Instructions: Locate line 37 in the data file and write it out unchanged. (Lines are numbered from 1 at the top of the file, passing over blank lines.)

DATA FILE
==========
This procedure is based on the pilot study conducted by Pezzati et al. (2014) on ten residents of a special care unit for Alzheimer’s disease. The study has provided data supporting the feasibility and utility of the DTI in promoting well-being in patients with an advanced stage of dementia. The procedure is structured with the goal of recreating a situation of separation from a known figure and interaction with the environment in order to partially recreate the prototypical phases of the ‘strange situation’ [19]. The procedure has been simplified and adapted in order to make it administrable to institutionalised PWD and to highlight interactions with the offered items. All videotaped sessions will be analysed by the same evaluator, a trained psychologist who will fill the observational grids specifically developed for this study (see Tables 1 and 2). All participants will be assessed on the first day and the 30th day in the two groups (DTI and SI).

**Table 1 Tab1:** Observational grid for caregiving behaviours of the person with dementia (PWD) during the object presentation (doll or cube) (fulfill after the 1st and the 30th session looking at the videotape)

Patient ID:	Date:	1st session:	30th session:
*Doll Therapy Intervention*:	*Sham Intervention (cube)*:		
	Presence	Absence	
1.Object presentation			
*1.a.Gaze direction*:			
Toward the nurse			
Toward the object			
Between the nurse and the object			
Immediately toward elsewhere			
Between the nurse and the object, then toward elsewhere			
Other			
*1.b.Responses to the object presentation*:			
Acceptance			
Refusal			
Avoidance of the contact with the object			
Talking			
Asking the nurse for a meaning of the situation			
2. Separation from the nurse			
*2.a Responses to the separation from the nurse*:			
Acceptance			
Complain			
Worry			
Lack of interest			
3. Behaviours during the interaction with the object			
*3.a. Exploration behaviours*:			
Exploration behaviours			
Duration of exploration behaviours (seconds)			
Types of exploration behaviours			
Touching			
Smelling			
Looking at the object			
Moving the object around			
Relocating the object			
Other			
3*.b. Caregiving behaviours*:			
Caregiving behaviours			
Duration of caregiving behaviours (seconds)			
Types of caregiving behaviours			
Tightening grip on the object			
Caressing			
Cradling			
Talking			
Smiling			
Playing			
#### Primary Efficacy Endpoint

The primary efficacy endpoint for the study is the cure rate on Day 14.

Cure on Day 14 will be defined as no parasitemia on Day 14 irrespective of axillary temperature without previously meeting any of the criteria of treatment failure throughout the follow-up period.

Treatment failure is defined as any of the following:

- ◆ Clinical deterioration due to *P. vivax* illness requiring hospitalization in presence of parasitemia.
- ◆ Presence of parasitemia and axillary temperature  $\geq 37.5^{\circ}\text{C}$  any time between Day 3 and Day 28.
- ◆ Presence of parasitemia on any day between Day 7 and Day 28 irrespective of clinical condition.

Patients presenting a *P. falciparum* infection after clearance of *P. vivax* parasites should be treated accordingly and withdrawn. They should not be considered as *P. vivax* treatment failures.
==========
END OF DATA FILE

3*.b. Caregiving behaviours*:			